Re: The Rhodesian Crisis

by George M. Houser, American Committee on Africa
New York, New York, United States
Undated, about April 1966
Publisher: American Committee on Africa
1 page
Type: Memorandum
Coverage in Africa: South Africa, Zimbabwe
Coverage outside Africa: United States, Portugal, United Kingdom, United Nations
Language: English
The memorandum says the crisis brought about by the Unilateral Declaration of Independence (UDI) in Rhodesia has again reached the critical point; the basis for the new phase has been triggered by the widely publicized resolution of' the April 9th Security Council meeting which authorized the United Kingdom to use force if necessary to atop oil tankers from discharging their cargo in Mozambique for transshipment to Rhodesia through the pipeline; up to this point action by the Security Council had called only for voluntary economic sanctions by member states. The memorandum says the possibility has been opened up for action against any countries involved in trade with Rhodesia, though at this point, only oil is in question; this means that, by extending the principle that has already been adopted, action can be taken by member States of the U.N. against South Africa and Portugal, if they continue trading with Rhodesia. The memorandum says Rhodesia depends on oil for only 27 percent of her domestic power; the bulk of Rhodesia's power needs come from coal, of which Rhodesia has vast resources. The memorandum says effective action, in which the role of the U.S. is crucial, must be taken; Americans who feel deeply that the continued existence of a minority white regime in Rhodesia represents a threat to the peace must make their opinions known to their government. The memorandum discusses the U.N. Participation Act, Congress, Chapter 7 of the U.N. Charter, and American private companies trading with Rhodesia.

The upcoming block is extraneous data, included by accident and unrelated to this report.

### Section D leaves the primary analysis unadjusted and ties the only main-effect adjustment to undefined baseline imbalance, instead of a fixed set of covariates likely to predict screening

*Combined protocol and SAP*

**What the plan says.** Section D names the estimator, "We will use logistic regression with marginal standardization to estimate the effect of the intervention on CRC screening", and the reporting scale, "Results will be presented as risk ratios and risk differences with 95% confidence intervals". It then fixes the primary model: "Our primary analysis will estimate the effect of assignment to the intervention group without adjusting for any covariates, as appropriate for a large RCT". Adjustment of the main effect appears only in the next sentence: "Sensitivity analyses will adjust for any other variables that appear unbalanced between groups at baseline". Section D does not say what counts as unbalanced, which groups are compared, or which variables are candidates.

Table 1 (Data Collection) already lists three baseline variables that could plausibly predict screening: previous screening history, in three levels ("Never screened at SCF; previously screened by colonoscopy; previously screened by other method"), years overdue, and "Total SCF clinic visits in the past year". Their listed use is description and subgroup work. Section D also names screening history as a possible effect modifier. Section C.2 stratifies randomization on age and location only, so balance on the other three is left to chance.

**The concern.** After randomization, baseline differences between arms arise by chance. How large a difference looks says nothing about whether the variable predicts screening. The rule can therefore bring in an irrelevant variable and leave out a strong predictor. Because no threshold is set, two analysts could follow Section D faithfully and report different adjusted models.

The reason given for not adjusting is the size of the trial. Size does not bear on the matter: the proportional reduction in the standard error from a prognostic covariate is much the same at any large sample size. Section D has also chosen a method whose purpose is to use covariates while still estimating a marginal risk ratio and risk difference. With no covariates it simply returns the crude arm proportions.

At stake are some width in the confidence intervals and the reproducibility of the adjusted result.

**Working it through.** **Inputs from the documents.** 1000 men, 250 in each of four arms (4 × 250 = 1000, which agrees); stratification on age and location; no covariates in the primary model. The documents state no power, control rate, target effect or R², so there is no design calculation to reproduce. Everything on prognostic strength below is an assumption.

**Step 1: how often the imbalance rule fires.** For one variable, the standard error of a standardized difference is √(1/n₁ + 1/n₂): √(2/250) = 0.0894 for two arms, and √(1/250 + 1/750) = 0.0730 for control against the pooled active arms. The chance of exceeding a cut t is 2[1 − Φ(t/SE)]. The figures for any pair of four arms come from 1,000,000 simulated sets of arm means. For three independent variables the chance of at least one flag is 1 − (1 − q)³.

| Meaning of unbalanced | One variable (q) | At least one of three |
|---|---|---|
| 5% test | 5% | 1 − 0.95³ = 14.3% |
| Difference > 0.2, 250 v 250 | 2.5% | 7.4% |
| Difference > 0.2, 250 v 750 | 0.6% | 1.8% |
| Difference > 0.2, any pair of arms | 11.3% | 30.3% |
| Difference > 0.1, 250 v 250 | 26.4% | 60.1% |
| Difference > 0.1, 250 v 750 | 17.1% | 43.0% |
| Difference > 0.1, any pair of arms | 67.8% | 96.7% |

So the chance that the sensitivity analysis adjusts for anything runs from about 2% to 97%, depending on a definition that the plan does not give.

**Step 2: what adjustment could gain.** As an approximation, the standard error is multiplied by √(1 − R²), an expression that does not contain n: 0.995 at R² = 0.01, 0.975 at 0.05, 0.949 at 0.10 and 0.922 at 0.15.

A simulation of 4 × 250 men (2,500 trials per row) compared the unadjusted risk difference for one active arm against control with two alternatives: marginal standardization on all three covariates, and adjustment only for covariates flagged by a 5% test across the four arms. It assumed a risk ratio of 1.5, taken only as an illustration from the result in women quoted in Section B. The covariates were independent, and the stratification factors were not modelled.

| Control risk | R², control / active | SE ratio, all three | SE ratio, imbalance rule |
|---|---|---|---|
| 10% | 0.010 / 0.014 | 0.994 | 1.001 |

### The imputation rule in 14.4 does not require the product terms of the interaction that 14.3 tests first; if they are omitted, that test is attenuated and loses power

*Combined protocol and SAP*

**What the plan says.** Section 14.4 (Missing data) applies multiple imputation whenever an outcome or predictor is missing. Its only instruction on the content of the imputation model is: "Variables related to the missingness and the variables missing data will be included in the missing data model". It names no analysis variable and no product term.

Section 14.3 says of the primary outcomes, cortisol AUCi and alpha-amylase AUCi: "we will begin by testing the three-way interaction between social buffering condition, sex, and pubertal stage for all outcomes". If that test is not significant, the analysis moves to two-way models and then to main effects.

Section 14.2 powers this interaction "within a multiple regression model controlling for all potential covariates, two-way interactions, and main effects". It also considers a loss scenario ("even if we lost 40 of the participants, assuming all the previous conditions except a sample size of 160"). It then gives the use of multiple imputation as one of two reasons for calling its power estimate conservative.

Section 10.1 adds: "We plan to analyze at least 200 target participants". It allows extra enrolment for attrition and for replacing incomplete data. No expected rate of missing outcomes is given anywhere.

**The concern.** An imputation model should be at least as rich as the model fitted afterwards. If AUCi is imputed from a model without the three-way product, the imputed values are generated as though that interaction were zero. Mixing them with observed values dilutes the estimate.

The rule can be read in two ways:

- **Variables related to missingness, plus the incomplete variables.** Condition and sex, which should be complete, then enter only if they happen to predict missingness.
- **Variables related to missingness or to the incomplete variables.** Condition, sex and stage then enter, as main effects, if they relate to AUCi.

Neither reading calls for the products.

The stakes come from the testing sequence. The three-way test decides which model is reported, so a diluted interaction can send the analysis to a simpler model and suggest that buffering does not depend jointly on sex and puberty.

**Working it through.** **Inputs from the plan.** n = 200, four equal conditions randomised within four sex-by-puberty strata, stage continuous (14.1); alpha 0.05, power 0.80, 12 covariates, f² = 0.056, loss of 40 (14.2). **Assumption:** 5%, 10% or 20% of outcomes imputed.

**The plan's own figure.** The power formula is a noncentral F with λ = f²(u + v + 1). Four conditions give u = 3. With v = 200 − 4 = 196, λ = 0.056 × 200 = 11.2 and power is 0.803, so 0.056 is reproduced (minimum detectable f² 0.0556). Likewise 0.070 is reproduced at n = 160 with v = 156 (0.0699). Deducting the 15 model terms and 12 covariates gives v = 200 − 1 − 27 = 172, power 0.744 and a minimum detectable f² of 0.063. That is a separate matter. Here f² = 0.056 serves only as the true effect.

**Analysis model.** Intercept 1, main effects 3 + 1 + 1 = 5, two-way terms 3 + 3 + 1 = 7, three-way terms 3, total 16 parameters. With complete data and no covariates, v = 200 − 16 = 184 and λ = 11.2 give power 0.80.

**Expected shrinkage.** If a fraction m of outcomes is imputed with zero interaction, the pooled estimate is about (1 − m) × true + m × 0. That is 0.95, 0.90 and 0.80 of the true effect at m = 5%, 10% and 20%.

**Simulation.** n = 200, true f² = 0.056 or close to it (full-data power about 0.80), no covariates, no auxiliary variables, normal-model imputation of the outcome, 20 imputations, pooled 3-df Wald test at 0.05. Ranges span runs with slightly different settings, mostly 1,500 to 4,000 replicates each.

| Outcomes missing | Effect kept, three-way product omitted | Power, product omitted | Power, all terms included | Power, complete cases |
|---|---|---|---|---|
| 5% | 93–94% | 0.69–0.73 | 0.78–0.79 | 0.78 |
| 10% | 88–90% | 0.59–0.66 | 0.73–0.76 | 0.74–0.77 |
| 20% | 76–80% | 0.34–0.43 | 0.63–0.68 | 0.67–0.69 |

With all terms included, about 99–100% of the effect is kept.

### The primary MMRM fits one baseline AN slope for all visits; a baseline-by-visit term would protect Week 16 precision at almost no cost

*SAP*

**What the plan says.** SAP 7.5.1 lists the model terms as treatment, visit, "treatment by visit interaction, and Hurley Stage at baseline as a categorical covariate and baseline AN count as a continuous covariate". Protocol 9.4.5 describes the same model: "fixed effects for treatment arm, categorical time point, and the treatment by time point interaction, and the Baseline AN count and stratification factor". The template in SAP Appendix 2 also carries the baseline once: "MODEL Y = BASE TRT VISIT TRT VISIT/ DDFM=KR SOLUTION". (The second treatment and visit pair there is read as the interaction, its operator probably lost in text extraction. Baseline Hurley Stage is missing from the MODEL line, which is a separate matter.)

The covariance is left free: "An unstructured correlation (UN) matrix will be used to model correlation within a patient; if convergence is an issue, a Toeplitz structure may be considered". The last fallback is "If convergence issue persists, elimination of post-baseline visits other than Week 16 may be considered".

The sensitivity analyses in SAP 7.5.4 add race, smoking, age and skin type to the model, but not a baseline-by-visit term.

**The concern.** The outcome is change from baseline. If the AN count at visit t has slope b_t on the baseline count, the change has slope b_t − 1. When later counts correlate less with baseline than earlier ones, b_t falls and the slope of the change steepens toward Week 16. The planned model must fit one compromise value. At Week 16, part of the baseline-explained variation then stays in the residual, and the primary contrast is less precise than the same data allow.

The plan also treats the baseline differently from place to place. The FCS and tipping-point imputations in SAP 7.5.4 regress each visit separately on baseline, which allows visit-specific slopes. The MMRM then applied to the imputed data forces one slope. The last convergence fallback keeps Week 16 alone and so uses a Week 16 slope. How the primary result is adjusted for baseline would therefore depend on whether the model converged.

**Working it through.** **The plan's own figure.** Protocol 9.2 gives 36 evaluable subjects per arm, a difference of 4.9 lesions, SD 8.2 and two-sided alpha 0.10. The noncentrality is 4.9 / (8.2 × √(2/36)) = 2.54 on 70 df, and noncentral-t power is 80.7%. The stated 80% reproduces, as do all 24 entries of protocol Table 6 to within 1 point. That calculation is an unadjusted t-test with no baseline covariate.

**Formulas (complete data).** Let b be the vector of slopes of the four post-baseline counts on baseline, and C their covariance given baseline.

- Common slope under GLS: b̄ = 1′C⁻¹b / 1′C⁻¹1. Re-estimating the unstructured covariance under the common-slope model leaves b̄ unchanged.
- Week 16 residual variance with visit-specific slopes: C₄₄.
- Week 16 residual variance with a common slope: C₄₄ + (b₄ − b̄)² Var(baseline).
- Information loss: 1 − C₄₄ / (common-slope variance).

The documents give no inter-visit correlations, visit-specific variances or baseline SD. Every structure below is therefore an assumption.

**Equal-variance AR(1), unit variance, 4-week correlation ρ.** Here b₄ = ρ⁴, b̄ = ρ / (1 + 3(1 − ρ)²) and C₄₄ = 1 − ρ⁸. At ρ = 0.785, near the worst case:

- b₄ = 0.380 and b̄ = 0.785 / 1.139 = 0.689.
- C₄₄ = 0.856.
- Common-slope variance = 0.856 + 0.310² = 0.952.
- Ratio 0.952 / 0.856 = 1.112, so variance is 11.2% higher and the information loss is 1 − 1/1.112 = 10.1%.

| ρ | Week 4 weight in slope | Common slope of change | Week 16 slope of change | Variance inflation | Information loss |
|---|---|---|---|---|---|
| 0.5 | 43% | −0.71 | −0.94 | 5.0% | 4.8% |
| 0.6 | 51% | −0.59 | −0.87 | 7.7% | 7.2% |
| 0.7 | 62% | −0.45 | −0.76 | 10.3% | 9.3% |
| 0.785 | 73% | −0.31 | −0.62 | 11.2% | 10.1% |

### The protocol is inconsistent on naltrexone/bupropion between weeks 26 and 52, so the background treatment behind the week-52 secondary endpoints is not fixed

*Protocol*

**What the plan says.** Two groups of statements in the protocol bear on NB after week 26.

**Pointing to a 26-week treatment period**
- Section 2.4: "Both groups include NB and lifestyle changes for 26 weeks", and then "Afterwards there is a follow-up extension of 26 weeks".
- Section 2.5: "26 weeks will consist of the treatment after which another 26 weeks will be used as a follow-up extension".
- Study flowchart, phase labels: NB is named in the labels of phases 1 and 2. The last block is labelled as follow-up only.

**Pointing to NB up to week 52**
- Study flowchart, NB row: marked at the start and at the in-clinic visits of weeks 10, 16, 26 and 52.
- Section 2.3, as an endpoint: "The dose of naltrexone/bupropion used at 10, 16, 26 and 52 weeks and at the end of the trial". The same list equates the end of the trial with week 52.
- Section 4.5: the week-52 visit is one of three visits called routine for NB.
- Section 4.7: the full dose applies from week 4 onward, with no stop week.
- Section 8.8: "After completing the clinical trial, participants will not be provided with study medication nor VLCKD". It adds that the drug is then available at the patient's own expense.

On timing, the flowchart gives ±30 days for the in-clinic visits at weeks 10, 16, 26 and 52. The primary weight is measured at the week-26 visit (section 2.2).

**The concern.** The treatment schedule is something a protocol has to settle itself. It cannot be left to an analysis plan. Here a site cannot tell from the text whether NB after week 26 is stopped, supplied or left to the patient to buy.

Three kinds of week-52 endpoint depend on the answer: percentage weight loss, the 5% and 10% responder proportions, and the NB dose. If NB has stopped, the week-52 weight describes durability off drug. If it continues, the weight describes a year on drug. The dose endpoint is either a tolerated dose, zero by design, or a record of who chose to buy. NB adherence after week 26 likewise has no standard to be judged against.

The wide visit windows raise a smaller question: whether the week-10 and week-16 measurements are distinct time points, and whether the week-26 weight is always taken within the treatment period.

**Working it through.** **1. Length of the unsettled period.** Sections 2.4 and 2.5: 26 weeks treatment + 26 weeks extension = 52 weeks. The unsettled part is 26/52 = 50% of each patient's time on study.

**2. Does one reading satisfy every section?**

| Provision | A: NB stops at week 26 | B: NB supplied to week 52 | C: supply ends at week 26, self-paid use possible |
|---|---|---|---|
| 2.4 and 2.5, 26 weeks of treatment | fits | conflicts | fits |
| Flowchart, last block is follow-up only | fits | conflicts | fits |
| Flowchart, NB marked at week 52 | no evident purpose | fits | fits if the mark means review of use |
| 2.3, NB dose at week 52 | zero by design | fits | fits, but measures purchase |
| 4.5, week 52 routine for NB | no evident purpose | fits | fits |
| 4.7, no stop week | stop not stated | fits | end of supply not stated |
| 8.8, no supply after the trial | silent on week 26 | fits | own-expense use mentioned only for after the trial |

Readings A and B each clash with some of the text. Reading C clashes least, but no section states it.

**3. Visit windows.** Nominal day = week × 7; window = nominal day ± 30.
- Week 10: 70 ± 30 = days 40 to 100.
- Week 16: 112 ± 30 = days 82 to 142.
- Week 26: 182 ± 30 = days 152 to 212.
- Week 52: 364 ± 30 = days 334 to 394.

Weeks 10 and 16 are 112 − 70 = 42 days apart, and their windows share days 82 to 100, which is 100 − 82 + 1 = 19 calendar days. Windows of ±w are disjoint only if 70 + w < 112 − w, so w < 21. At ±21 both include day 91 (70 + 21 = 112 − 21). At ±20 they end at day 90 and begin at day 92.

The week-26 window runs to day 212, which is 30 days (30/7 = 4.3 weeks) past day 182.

Used by permission of Africa Action (successor to the American Committee on Africa).
Collection: George M. Houser (Africa collection), Michigan State University Libraries Special Collections